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October 28, 2008

Champagne dining on a beer budget

A guerrilla guide to eating well in recessionary times

The other night, I wanted to treat my sweetie to a dinner on the cheap, so we strolled up to the corner and put on the feedbag at Porcini.

Huh?

Porcini — the Crescent Hill hangout where local celebs like Rick Pitino gather to see and be seen while they chow down on calamari and marinara — is a comfortable place with a sterling reputation for welcoming service and, of course, Chef John Plymale’s cookery.

But few would call it “cheap,” with an expansive Northern Italian menu that can range up to $30 or more for some of the entrees. (“Filetto Alla Giovanni,” which I take to mean “John’s-style tenderloin,” is a cool $30.95, no extra charge for the sauce of Portobello mushrooms and fine Madeira wine; “Vitello alla Griglia,” a grilled veal chop that weighs in at darn near a full pound, is $32.95.)

In short, a couple can build a meal here with appetizers, salads, main courses, desserts, a nice bottle of Italian wine, tax and an appropriate tip, and walk out paying maybe $150 for two. That’s not “cheap,” Bubba, at least not in my book, and probably not in the book of an ex-hedge-fund manager who’s looking for a new job this month.

Nevertheless, it’s possible to dine well on the cheap and, if you’re a foodie like me, continue to enjoy many of Louisville’s top-tier eateries without having to take out a second mortgage or even liberate a few bucks from that deflated 401(k).

In LEO Weekly’s guerrilla guide to eating well in recessionary times, let’s go over a half-dozen simple strategies to open the doors of many of the city’s fanciest eateries to those of us who would really rather not crack the three-figure mark for dinner for two … or, ideally, not even get close to it. 

Skip the main course. This is how we rolled at Porcini: The restaurant’s excellent Caesar salad and its even better iceberg wedge with gorgonzola dressing made a splendid start. A hearty bruschetta topped with Sheltowee Farm mushrooms and an oversize bowl of the best fried calamari in town, as crisp and light as tempura, with a light, fresh marinara for dipping, made a filling main course, and none of the diners around us realized that we were making our meal out of appetizers with no entrees. With a couple glasses of a very good Chianti, we held our bill under $50, and believe it or not, there was enough food that we took some of the mushrooms home. This approach is in no way sleazy or inappropriate, by the way: We informed our server of our plan beforehand, and she was fine with it. (And, although this isn’t mandatory, I elected to overtip to make up for our low-spending trick.)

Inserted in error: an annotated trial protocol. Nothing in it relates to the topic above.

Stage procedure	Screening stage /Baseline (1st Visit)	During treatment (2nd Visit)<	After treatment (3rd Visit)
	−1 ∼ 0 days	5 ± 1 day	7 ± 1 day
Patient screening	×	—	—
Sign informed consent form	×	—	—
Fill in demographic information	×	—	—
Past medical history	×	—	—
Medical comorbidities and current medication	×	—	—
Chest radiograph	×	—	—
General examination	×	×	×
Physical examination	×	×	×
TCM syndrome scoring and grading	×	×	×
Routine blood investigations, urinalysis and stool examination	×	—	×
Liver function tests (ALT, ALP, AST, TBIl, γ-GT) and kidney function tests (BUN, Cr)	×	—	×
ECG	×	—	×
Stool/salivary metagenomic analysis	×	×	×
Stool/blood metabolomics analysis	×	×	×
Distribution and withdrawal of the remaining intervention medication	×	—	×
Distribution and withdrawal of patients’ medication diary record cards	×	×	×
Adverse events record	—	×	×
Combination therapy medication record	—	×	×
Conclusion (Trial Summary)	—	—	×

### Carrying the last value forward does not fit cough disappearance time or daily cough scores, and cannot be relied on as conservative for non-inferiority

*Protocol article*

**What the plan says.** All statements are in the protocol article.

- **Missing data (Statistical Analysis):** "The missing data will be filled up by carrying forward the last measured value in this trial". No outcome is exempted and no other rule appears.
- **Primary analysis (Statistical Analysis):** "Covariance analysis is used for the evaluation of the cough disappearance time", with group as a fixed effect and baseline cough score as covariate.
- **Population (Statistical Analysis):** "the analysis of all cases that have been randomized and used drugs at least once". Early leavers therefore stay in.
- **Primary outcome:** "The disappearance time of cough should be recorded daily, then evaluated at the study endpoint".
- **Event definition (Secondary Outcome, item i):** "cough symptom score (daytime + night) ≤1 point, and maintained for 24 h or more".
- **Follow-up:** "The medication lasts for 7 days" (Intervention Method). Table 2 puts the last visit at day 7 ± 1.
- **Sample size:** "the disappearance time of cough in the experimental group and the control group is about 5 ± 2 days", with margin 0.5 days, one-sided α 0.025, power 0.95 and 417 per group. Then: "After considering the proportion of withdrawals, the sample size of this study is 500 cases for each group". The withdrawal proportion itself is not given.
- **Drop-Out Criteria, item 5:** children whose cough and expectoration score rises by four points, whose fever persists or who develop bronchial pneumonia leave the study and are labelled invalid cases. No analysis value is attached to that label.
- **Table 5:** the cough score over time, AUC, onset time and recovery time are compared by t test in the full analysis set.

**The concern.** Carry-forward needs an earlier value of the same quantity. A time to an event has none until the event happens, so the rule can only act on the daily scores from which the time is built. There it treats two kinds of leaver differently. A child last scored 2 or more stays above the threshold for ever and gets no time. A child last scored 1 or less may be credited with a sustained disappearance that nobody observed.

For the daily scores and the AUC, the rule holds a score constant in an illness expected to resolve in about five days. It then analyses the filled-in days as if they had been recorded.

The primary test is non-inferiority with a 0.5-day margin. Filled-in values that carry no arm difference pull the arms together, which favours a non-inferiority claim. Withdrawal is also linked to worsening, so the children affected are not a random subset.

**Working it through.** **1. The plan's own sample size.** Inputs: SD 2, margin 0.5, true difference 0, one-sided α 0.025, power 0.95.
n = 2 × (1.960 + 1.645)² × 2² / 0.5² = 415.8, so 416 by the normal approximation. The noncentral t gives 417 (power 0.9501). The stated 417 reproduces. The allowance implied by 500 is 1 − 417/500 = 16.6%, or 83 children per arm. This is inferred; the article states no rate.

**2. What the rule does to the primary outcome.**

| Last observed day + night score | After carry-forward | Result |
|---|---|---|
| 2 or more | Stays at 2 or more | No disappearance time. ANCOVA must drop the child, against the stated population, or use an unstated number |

Share plates. I wrote about using this approach in a dinner at Primo earlier this year: Two diners, one plate, divide the entrée price in half. Tough times lead to tough measures, and few fine restaurants will object if a couple requests to share a main dish or dessert. Some will go out of their way to plate the dishes separately, an elegant service that we’ve enjoyed recently with a Cobb salad at Café Lou Lou and with the shrimp and grits at the Westport General Store. Separate plating is not really necessary if you and your sweet are OK with attacking the same plate with separate forks, though. A few establishments will invoke a nominal “sharing charge” in an apparent effort to deter cheapskates, but in this economy, I think just about every eatery would rather have two people sharing one dish than no people in the house.

 

Don’t go in hungry. We’re getting a bit abstemious here, but the advice that works to hold down impulse buying at the grocery store works for restaurants, too. Enjoy a light salad or a cup of soup before leaving home, then head for your fancy restaurant hungry but not ravenous. Taking just enough of an edge off your appetite to silence the siren call of appetizers or a second decadent dessert may help you keep the tab under control.

 

Drink smart. As a certified wine geek, I can’t believe I’m saying this, but you can save a lot of money at a fancy place if you’re willing to substitute a quality NA beverage for the wine list. If the restaurant features well-reputed hot teas, you’ll find much of the same intriguing complexity, fragrant and floral aromas and food-friendly flavor in tea as you get in wine. OK, there’s no alcohol. If that’s a problem, check the beer list. Although a few of the city’s top spots limit their brews to horrifying industrial swill, more are adding at least a few quality artisan microbrews, and this makes a fair alternative. Wine by the glass is rarely an economical option, but remember that the state’s recent “doggy bag” law allows you to take that leftover half-bottle home for another day. And of course, many restaurants offer half-price wine nights on specific nights of the week. Call your favorites for details, and enjoy!

 

Now that we’ve given you all these money-saving ideas, let’s finish up with a couple of Thou Shalt Nots.

The first is so simple that we shouldn’t even have to tell you: Thou Shalt Not run out on your bill without paying. Not only will this criminal act earn you really bad karma, it might get you arrested and facing charges. Don’t even think about it.

The second warning can bring equally bad juju, but probably not the constabulary. Still, the rule is firm and unbreakable: Thou Shalt Not Stiff the Server. No matter how broke you are, if you’re dining in a fancy place — even on the cheap — you need to take care of the poor attendant who had to hustle out your hot dinner and do all the other jobs a server has to do. In this day and age, 15 percent is no longer sufficient; tipping at least 20 percent is the right thing to do, and if that’s difficult for you, just remember that your server is struggling through the same recession you are.